At its most basic level, the hospitality of the table, welcoming and dining with others, is an affirmation of our common need. Sharon Daloz Parks comments: “It has been said that the table is a place where you know there will be a place for you, where what is on the table will be shared, and where you will be placed under obligation…. In the practice of the table we learn to share, to wait, to accommodate, to be grateful. The table is emblematic of economic, political, and spiritual realities” (Big Questions, Worthy Dreams: 156). When we eat with someone, we say that whatever our differences, we must be sustained by taking nourishment. Thus we affirm our meal partners as human, just as we are. Elitists of various sorts understand this very well; that’s why they seek to keep people apart at the table, little “t”; and the Table, capital “t.”

If eating and its attendant issues are important in our day, they were even more critical in the ancient world. Then there was a common saying: “I saw them eating, and I knew who they were.” Table customs in Jesus’ day might be specific to your religious sect or your philosophical school. To eat with a group of people was to become one of them, to identify with their concerns, to treat them with respect, to affirm their humanity and intrinsic worth.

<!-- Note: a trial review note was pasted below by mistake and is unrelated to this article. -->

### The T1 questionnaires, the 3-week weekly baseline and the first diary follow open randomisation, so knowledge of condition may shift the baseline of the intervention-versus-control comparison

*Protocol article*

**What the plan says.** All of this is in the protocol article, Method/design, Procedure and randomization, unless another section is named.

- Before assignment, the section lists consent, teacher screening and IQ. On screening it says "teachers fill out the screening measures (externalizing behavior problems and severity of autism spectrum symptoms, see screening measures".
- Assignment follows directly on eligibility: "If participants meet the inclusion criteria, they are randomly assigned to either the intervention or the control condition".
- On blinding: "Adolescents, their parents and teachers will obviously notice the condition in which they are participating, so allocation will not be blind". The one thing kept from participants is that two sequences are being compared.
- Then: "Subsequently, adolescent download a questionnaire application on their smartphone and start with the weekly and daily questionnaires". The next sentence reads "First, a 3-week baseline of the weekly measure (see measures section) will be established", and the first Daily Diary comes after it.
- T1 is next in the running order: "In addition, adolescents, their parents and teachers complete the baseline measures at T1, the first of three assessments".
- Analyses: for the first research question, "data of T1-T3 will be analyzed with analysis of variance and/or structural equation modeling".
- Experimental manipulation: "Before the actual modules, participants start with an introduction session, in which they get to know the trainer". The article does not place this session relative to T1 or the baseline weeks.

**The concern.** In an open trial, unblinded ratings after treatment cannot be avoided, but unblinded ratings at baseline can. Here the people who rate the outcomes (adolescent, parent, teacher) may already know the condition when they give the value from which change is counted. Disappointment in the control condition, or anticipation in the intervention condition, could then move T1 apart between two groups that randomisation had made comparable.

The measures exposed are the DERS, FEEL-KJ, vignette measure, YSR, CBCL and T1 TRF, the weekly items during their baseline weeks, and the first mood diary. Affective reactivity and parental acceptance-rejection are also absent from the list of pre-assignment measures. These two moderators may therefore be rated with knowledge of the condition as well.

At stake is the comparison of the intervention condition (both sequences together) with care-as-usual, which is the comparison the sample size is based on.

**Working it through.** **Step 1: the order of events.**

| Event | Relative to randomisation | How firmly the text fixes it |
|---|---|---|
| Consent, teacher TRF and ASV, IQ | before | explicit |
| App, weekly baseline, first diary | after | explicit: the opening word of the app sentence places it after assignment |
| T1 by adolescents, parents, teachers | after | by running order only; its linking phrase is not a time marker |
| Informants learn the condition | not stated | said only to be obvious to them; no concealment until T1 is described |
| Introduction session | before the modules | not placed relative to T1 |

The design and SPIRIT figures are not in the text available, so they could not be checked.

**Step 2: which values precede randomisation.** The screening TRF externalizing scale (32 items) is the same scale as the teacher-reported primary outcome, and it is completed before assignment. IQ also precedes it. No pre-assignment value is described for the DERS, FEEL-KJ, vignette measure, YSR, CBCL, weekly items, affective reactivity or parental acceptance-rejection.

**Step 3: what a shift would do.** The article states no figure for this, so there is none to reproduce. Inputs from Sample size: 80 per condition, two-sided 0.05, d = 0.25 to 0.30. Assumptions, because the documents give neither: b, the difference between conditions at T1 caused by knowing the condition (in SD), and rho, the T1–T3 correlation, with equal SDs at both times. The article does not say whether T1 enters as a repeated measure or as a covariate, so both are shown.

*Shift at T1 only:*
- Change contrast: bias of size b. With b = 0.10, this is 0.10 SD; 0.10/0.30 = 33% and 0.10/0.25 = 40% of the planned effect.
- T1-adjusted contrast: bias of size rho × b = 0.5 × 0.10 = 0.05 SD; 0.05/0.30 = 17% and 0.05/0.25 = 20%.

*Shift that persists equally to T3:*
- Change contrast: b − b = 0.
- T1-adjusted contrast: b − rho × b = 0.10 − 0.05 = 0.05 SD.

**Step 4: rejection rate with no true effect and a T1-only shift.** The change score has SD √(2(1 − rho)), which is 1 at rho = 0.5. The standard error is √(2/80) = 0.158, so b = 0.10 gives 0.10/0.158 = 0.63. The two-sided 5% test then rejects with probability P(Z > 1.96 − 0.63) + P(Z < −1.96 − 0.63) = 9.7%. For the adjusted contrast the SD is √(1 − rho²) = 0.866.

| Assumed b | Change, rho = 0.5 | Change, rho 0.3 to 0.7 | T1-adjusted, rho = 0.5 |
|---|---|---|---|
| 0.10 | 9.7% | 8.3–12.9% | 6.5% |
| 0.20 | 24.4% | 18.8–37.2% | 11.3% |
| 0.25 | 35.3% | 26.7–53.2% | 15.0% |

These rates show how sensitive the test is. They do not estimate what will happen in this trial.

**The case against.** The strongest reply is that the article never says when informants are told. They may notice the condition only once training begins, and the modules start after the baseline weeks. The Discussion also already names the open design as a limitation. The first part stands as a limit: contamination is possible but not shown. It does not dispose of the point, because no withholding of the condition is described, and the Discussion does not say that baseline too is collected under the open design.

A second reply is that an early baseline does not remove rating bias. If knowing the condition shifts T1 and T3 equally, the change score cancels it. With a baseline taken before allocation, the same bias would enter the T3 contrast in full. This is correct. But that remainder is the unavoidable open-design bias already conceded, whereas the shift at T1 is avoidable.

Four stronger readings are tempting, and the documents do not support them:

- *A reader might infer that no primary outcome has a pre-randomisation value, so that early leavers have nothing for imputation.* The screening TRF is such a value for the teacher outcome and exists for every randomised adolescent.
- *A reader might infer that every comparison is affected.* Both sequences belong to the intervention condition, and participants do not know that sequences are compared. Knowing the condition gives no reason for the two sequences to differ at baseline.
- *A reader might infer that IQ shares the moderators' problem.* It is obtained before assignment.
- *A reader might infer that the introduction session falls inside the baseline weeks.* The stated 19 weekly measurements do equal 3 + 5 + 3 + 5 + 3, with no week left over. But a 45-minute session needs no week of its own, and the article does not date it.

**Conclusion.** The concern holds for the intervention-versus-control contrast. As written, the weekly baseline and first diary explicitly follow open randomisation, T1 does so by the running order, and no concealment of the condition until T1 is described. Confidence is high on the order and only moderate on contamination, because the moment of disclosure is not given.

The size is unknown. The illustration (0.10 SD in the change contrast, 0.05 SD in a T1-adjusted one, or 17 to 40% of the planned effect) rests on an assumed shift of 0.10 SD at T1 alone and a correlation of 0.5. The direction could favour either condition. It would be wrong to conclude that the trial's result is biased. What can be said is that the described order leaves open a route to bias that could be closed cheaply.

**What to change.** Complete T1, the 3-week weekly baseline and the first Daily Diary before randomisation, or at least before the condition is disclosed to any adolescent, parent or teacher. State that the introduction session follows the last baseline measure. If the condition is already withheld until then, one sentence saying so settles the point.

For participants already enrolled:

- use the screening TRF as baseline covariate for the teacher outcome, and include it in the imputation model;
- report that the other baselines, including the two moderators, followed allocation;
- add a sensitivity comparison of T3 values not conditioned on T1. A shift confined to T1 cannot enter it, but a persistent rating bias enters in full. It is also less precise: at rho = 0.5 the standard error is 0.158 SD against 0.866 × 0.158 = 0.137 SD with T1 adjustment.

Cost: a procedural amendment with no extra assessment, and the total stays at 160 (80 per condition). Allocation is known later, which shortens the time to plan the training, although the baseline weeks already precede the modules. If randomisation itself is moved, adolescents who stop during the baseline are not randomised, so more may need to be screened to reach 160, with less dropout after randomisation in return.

No wonder, then, that the Pharisees and scribes were so upset with Jesus for opening his home to the tax collectors and sinners and spreading a meal before them. This One who claimed to be from God was associating with the worst sort of folk, and you know what they say: “Birds of a feather flock together.” “You’re known by the company you keep.” “Takes one to know one.” How could Jesus possibly be from God if he were sitting at table with those who were regarded by the self-designated good people as responsible for the sorry state of the nation and its morals? I’m talking about the traitorous tax collectors who collaborated with oppressive Rome for their own profit; and the so-called “sinners,” who were not scrupulous about keeping God’s law.

Jesus’ response to the concerns of the religious leaders was a typical one for him. He told some stories which we call “parables.” These are the sorts of tales that trust the listener to be a responsible moral agent; they assume he or she is a worthy partner in any discussion of serious issues about life. Parables draw us in, invite us to respond. We may come away mad from having heard one. Or confused. Enlightened. Inspired. Gladdened. Challenged. But never unchanged.

There are three such stories in this portion of Luke. The first two are typically described as being about something lost, whether a sheep or a coin. But really they tell of finding, and the feeling anyone in any century would have on discovering what was believed irretrievable.